There are significant variations among wines, too. Skinny Girl contains only 100 calories per five ounces in both its red and white wines, while Carlo Rossi Cabernet contains 125, and Beaulieu Pinot Noir has 151. Sterling Chardonay contains 156 calories for a comparable amount; Carlo Rossi White Zinfandel contains 85; and Hakutsuru draft sake contains 348.
Even liquors and whiskeys show big variations according to brand. Myers Original Dark Rum contains 96 calories per 1.5 ounces, for instance, while Monarch 151 Rum contains nearly twice that amount, at 182 calories. And so a mixed drink that contains rum will vary quite a bit in caloric load, depending on the brand used. Given that a pina colada, which is a favored rum drink, contains 490 calories on average, it might be important to know that using certain rums will bring that calorie count to well over 500.
In any event, the question that matters is whether or not it will make a difference to consumers knowing how many calories their drinks contain. To date, the research shows that posting calorie counts doesn't make a huge difference in consumer buying patterns. Dr. Brian Ebel of the New York University School of Medicine, has been researching the impact of publicizing caloric content since 2008. In one of his studies, he found that almost half of all consumers didn't even notice the posted calories, and of those who did, only 25 percent modified their orders. His subsequent studies have brought similar findings.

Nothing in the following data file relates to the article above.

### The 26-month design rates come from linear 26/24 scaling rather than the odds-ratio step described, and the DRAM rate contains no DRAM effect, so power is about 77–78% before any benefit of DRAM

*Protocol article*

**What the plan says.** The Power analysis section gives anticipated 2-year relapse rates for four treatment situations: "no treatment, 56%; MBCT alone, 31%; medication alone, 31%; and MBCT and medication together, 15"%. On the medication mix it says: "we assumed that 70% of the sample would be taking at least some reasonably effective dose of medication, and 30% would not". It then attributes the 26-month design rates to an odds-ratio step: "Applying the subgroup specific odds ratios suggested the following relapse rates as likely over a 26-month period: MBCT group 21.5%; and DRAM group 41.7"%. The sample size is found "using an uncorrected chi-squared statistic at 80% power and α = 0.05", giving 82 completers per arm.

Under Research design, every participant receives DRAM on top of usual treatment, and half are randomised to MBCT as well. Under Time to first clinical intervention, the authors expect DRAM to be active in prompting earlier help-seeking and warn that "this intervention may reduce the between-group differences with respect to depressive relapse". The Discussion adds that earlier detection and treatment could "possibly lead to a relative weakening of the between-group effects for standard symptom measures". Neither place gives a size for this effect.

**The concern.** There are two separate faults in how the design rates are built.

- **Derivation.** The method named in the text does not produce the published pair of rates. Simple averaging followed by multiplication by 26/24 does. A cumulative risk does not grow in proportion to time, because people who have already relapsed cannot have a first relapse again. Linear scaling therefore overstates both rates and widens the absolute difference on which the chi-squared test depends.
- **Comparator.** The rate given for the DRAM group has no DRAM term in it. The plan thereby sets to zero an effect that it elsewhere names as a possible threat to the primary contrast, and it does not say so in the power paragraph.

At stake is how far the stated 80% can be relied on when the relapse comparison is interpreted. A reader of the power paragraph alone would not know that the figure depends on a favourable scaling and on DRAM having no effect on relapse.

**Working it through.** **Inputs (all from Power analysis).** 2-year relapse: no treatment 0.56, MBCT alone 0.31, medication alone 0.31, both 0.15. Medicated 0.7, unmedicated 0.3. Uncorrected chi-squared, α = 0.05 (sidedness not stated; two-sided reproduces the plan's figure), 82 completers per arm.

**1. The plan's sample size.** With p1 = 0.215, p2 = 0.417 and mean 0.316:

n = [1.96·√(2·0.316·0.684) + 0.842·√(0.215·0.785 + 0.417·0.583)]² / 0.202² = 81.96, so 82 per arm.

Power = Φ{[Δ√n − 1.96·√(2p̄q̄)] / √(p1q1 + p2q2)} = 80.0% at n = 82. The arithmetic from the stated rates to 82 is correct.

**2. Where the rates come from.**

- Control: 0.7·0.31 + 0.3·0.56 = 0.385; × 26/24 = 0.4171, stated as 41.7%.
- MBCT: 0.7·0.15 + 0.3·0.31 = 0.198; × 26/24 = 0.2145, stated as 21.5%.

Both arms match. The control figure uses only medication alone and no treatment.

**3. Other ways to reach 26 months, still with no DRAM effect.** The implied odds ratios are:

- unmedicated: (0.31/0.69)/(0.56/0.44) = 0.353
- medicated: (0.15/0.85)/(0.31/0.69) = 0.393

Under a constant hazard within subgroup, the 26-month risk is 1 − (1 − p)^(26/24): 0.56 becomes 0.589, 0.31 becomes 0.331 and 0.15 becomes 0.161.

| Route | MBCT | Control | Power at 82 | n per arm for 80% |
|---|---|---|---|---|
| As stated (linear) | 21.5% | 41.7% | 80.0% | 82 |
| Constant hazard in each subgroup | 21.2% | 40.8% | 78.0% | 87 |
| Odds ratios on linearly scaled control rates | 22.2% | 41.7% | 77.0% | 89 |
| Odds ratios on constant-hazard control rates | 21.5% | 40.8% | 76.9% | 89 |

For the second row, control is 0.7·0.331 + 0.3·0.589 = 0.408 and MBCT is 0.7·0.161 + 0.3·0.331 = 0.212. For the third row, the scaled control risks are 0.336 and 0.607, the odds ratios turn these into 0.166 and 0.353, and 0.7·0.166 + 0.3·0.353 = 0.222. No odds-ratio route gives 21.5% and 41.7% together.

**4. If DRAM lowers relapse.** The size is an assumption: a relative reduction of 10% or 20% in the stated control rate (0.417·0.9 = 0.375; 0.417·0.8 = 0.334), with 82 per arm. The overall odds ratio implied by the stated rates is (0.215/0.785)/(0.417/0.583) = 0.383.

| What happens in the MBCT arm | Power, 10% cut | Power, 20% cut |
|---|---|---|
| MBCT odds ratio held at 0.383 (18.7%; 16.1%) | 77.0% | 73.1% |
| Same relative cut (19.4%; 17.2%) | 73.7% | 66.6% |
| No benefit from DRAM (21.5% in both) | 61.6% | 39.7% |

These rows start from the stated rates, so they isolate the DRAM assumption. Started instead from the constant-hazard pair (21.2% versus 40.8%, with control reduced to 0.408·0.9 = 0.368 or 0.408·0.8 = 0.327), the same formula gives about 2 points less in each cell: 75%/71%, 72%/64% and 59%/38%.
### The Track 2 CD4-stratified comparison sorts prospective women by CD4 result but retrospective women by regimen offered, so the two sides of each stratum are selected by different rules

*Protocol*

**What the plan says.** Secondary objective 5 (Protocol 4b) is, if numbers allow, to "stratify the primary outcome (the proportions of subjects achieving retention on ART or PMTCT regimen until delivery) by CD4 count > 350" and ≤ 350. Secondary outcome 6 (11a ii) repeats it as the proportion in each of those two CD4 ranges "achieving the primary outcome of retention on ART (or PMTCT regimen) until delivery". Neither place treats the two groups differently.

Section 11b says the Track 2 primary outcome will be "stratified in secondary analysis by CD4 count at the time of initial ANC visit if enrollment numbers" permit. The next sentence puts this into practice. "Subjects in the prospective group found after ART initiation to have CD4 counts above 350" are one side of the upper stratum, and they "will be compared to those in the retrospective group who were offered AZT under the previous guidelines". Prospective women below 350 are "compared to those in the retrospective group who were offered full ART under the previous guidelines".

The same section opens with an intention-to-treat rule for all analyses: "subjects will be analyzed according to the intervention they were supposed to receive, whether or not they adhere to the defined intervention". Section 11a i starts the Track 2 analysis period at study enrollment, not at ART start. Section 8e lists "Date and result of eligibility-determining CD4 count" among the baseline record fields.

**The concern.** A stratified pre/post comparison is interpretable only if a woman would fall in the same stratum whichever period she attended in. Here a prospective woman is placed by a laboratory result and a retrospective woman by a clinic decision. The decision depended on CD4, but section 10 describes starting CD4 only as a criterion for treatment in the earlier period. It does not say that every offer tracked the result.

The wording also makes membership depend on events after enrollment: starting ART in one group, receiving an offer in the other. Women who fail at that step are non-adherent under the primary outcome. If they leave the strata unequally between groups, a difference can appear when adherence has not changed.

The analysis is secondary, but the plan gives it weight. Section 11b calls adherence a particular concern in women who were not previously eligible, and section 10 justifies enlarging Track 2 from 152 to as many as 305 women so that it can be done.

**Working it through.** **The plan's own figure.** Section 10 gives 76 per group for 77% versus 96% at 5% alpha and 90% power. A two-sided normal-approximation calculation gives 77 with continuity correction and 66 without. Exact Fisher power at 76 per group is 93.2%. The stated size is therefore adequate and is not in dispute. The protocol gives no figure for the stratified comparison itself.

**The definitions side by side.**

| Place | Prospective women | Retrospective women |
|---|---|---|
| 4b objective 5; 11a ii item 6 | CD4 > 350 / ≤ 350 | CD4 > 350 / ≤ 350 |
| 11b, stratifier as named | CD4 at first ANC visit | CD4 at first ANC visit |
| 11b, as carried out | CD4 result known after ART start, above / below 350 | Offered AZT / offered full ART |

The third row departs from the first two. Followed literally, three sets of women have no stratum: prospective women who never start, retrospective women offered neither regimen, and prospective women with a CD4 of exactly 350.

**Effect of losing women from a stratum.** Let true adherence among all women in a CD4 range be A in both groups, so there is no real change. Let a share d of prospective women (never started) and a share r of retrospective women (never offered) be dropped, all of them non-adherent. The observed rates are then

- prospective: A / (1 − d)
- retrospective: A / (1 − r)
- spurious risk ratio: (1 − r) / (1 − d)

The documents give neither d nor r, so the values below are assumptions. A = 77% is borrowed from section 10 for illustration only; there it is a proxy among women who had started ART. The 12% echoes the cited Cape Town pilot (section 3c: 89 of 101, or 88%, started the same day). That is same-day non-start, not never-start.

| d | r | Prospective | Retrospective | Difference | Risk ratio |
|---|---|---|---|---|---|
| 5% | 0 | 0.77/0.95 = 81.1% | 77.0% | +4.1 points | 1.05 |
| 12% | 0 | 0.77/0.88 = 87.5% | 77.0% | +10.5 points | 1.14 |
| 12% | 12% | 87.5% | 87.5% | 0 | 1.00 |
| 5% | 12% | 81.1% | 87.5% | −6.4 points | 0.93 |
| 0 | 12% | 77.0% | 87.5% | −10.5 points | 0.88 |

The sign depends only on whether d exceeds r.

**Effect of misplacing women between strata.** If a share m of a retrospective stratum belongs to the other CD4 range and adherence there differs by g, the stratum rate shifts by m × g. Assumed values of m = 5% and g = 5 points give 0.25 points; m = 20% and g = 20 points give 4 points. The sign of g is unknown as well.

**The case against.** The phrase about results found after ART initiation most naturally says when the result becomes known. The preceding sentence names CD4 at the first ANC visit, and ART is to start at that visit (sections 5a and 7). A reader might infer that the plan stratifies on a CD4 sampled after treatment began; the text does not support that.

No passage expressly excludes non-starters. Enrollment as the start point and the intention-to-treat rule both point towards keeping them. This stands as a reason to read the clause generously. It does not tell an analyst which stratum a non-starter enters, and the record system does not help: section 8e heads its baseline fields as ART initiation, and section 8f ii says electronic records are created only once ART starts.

A larger study at Starbucks nationwide found that posted calorie counts did, in fact, influence what people ordered, but not by much.5 After calories were posted, consumers ordered an average of six percent fewer calories per transaction. This translates to 232 calories per transaction, compared to 247 calories before calories were posted. It's significant to note that virtually all of the reductions in calories came from modified food orders--getting the bagel instead of the muffin, or just getting the drink and skipping the sweet altogether. Consumers did not change their beverage-ordering patterns.
That might have been in part because at Starbucks, the food is in a case right up front and it's easier to see the calorie information there than it is to see the beverage information, which is posted on a board high up, above eye level. Or, it might be because people simply won't change what they drink, calories be damned.
In any event, if posting calories leads to even a small six percent reduction in caloric intake, it's a step in the right direction. What happens at Starbucks does not necessarily predict how consumers will act in sit-down restaurants or at other fast-food establishments, but hopefully, as the public becomes more educated and restaurants scramble to create lower-calorie options that aren't embarrassing to advertise, posting calories will indeed make a real difference. Or perhaps we really need to pay attention to previous studies which tell us we need to up the ante and, instead of just posting calories, tell people how much they'll have to work to get rid of them.
- 1. Jalonick, Mary Clare. "5 Things to Know: Alcohol Calorie Labels on Menus." 17 December 2014. ABC News. 18 December 2014. http://abcnews.go.com/Health/wireStory/things-alcohol-calorie-labels-menus-27676047
- 2. "NPD: Chains Outperforming Independent Restaurants." 2 September 2014. QSR. 18 December 2014. http://www.qsrmagazine.com/news/npd-chains-outperforming-independent-restaurants
- 3. "Calorie counts coming to alcoholic drink menus." 17 December 2014. CBS News. 18 December 2014. http://www.cbsnews.com/news/calorie-counts-coming-to-alcoholic-drink-menus/
- 4. Get Drunk Not Fat. http://getdrunknotfat.com/
- 5. Stanford GSB Staff. "Researchers: How Does Posting Calories Affect Behavior?" February 1, 2011. " Stanford Business School. 18 December 2014. http://www.gsb.stanford.edu/insights/researchers-how-does-posting-calories-affect-behavior